Ona Judge, History's Most Badass Seamstress
What do you do when you're being enslaved by the most powerful woman in the country and are forced to comb her hair, wash her clothes, listen to her problems, and be at her beck and call all day and all night long? If you're Ona Judge, a 22-year-old slave of George and Martha Washington, you run.
One night, as the Washingtons ate dinner, Ona slipped out, caught a ship to New Hampshire, and never went back.
Ona, who also went by Oney, started working as a maid and seamstress in the Washingtons' Virginia house when she was just 10, and Martha liked her so much that she quickly became one of the most important slaves on the estate.
When Washington became president, and the couple moved—first to New York and then to Philadelphia—the teenage Ona was one of the few slaves they brought with them. Ona mingled with some of the North's thousands of free blacks: she saw where they worked and went to church, she made friends and glimpsed freedom. One night, with their help, as the Washingtons ate dinner, Ona slipped out, caught a ship to New Hampshire, and never went back.
The Real Stories of Slavery
I've always had a problem with the word "slave." Obviously, I have a problem with the institution of slavery, but I'm talking about the fact that we use this word to describe the people—people with personalities and talents and loves—who were subjugated by slavery. We say they "belonged" to their "owners," but in reality, they were people—maybe seamstresses or fathers or dancers—who belonged only to themselves. Why would we still label them as slaves?
In part, I think it's because we don't know many of their stories: even though Ona, one of the country's most high-profile bondwomen, has been written about a lot (there's even a Drunk History about her), her story is usually told as part of Washington's story. But the new book by Erica Armstrong Dunbar, Never Caught: The Washingtons' Relentless Pursuit of Their Runaway Slave, Ona Judge, is a book about Ona and her story of taking her life back.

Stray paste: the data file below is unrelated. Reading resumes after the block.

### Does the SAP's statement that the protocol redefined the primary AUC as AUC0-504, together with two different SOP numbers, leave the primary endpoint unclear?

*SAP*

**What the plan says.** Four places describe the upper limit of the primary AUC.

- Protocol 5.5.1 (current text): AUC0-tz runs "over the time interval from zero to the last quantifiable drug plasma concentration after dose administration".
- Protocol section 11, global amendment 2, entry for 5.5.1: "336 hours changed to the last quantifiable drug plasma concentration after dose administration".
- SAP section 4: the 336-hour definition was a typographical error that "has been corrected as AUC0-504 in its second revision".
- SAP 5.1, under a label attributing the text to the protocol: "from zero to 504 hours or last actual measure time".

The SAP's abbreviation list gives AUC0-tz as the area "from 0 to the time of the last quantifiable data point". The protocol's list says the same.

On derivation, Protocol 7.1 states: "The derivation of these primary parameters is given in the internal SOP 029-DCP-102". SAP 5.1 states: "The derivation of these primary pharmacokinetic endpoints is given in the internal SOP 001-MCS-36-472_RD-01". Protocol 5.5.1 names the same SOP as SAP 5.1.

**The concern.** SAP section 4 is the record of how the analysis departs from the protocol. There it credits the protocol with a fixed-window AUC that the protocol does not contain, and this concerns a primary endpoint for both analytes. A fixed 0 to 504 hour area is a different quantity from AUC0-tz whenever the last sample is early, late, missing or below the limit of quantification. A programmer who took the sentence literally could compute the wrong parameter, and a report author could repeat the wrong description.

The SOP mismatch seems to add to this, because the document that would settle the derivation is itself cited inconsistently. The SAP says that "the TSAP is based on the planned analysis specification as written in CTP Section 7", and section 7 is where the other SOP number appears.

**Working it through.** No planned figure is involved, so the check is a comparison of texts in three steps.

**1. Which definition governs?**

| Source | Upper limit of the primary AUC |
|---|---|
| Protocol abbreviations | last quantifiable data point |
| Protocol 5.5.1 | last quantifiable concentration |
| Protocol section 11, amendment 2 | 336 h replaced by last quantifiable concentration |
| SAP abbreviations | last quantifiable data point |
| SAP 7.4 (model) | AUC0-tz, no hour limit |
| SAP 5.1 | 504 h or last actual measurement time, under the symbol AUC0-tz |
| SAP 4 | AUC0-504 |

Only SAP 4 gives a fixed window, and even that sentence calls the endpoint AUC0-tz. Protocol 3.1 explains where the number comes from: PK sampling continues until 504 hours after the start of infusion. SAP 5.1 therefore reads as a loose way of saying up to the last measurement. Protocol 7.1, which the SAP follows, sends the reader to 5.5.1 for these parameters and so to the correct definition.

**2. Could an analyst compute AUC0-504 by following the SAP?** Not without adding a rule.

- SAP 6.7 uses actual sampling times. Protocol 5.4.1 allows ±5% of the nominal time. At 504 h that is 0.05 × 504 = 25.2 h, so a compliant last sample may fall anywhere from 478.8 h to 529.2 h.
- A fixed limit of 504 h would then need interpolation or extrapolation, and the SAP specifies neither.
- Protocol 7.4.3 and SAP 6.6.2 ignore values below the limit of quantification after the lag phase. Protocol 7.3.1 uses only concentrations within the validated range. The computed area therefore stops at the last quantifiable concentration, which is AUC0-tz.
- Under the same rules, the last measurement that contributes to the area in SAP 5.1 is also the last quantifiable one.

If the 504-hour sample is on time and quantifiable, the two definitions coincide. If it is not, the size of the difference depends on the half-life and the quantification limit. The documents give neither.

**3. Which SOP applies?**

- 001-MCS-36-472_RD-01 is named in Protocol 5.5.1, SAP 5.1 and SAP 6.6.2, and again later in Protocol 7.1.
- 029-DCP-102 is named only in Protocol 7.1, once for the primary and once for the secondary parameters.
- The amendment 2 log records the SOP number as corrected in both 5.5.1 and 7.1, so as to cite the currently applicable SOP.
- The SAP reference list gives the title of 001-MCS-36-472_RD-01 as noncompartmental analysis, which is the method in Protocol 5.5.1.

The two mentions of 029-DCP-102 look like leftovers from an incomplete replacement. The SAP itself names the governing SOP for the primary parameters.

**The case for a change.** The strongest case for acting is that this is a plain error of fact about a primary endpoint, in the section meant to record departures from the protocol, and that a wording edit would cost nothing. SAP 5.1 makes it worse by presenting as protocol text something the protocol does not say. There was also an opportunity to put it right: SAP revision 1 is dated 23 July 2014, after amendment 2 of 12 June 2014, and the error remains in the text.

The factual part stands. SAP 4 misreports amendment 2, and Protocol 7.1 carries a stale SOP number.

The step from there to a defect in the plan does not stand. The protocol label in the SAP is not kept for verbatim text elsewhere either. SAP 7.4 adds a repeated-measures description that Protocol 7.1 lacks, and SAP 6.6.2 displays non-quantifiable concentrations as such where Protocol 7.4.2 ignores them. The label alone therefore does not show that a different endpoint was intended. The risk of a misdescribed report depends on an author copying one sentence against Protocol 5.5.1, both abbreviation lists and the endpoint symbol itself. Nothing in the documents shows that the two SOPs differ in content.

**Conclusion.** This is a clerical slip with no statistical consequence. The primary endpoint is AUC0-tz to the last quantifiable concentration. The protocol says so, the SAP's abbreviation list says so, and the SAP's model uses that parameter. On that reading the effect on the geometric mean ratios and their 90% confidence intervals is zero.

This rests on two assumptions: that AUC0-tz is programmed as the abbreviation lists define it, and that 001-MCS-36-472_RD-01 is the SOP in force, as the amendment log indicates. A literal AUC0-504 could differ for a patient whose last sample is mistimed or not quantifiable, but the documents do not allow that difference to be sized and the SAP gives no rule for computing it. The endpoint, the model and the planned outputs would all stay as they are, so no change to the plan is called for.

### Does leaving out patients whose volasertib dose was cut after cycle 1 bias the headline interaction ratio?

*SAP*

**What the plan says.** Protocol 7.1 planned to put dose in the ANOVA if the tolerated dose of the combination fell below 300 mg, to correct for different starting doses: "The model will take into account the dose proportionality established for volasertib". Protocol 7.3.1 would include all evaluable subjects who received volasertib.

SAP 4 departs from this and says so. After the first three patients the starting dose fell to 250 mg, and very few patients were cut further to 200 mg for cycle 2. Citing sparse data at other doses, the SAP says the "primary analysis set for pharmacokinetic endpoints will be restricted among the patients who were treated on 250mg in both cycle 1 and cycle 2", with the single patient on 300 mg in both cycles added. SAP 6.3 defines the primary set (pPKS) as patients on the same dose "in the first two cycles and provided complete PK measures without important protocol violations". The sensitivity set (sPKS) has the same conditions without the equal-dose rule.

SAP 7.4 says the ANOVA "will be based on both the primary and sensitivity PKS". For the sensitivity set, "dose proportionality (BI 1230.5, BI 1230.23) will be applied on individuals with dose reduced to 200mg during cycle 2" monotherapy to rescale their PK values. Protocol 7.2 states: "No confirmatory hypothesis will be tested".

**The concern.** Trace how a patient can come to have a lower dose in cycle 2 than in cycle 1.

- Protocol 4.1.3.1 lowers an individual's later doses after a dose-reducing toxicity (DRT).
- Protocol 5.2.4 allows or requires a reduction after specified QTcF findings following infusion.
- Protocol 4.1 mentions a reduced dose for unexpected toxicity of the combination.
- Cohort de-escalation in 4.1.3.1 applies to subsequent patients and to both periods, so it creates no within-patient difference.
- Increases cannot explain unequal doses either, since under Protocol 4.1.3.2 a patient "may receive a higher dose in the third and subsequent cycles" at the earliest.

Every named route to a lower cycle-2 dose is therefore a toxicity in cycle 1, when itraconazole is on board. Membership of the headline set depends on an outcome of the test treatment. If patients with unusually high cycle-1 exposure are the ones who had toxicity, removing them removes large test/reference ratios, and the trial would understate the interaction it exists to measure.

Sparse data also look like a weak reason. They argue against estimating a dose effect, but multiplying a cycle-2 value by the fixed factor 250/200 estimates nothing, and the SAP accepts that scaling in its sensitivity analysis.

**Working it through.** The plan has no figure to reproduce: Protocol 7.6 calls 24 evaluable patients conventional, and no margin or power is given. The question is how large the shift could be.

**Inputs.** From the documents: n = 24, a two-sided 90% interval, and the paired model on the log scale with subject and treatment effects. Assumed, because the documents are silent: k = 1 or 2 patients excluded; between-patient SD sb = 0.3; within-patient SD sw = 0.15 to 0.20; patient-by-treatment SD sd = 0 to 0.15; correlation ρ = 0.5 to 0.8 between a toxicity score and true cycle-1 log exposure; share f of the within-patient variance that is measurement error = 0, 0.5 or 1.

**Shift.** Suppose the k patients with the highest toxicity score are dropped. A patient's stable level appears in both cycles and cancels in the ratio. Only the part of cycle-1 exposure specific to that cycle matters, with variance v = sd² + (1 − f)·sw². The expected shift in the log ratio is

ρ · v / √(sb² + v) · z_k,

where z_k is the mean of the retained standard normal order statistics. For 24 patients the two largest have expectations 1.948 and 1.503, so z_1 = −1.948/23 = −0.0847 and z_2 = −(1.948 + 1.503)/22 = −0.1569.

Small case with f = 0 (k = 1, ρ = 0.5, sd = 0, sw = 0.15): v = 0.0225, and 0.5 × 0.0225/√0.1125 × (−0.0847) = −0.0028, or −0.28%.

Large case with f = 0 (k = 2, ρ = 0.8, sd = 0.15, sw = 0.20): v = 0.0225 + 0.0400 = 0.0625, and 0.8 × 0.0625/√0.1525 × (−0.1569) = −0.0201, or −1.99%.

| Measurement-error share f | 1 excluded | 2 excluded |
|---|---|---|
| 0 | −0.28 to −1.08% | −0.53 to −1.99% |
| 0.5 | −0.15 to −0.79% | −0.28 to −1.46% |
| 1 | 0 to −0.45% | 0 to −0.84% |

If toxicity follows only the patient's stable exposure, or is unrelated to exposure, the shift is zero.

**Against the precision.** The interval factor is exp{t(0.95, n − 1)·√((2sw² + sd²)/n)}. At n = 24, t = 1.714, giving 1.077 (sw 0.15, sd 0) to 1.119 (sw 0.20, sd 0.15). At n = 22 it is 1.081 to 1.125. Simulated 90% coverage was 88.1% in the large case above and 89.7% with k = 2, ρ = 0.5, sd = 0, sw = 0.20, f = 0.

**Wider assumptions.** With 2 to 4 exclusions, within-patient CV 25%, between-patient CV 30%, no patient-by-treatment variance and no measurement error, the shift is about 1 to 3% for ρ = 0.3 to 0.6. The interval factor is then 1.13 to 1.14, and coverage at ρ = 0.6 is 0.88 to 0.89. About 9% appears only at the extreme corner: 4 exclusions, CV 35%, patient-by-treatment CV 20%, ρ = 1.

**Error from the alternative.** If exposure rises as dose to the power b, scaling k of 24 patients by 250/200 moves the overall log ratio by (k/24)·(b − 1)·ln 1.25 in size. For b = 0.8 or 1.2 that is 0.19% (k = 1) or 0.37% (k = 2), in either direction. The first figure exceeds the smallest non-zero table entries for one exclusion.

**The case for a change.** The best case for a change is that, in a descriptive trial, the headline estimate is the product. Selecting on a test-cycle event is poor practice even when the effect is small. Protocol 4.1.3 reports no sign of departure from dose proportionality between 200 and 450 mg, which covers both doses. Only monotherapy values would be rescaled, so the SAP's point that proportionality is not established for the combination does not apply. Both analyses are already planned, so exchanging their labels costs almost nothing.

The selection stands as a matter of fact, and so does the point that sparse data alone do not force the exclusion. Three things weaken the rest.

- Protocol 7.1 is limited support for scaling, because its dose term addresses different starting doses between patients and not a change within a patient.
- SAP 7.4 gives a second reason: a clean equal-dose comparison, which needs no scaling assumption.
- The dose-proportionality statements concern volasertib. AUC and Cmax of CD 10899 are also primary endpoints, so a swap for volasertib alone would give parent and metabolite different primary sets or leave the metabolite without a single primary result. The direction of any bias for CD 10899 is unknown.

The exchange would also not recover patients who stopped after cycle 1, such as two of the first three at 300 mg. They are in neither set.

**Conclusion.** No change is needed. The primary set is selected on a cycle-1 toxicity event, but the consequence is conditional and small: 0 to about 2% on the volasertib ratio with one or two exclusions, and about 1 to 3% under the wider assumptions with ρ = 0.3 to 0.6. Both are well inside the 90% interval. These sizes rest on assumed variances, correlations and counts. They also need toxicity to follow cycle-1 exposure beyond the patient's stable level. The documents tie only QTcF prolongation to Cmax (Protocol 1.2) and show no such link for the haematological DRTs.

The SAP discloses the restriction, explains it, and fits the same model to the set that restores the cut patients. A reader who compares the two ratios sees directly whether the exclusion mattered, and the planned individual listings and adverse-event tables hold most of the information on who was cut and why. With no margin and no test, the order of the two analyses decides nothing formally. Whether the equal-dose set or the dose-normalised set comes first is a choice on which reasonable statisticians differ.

Playing It Cool
Ona's mixed-race background—her father was a white indentured servant—was probably one of the reasons she was given the house job of personal attendant. She didn't have to do any farm work or cleaning, she probably wore decent clothes, she ran errands in town on her own, and she was even given money to attend the circus.
She had to be invisible and yet totally available, she had to appear pleasant while being a prisoner.
But, as Dunbar points out, her job was emotionally grueling. She had to be invisible and yet totally available, she had to appear pleasant while being a prisoner, and she had to be emotionally supportive to her mistress, who was often stressed out.
She was so good at this work that when she did escape, the Washingtons were stunned by her "ingratitude." According to the advertisement they took out offering a reward for her capture, "there was no suspicion of her going off, and she left without the least provocation." They even concocted a story—she was seduced by a Frenchman (seriously)—to try to explain it.
George Washington Was Kind of a Dick
Just to be clear: George and Martha Washington kept 276 slaves. And he signed the Fugitive Slave Act, which forced even free states to return slaves to their owners, meaning that there was now no freedom for people who got away from their captors.
It gets worse. When the Washingtons were living in Pennsylvania—which granted freedom to anyone who resided in the state for more than six months—George and Martha rotated out their slaves so their Pennsylvania residency would lapse. And then there's that time when George Washington needed dentures, and he tried to get teeth—teeth—from the people he enslaved.
Ona Judge: Never Caught
After Ona escaped, Washington was obsessed with getting her back. He sent people to get her, even forcibly, but because of her determination and a strong community of free blacks and pro-abolition whites, she was able to hide out and outwit him each time.
Ona married a seaman in New Hampshire and had three children. She worked for low wages as a maid and seamstress. She taught herself how to read and write and joined a church, both of which were empowering for her. Although she and her children, because of the Fugitive Slave Act, were technically fugitives, she found her freedom.
When asked by abolitionist newspapers if she regretted leaving the Washingtons since she struggled so much to get by, she responded emphatically, "No, I am free, and have, I trust, been made a child of God by the means."
Never Caught: The Washingtons' Relentless Pursuit of Their Runaway Slave, Ona Judge, by Erica Armstrong Dunbar (Atria Books), $26, powells.com.